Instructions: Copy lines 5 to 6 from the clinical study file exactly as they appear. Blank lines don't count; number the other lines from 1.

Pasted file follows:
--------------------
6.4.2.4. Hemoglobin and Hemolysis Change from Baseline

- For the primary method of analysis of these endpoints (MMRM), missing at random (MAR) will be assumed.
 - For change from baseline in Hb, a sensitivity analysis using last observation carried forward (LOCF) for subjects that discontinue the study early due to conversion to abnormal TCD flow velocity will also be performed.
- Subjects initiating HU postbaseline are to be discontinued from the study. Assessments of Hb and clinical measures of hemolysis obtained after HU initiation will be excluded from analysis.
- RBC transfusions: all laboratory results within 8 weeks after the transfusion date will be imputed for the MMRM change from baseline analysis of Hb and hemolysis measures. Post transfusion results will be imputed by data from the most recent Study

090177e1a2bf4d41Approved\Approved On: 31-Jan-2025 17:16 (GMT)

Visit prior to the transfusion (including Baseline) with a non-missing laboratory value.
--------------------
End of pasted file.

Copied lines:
- RBC transfusions: all laboratory results within 8 weeks after the transfusion date will be imputed for the MMRM change from baseline analysis of Hb and hemolysis measures. Post transfusion results will be imputed by data from the most recent Study

090177e1a2bf4d41Approved\Approved On: 31-Jan-2025 17:16 (GMT)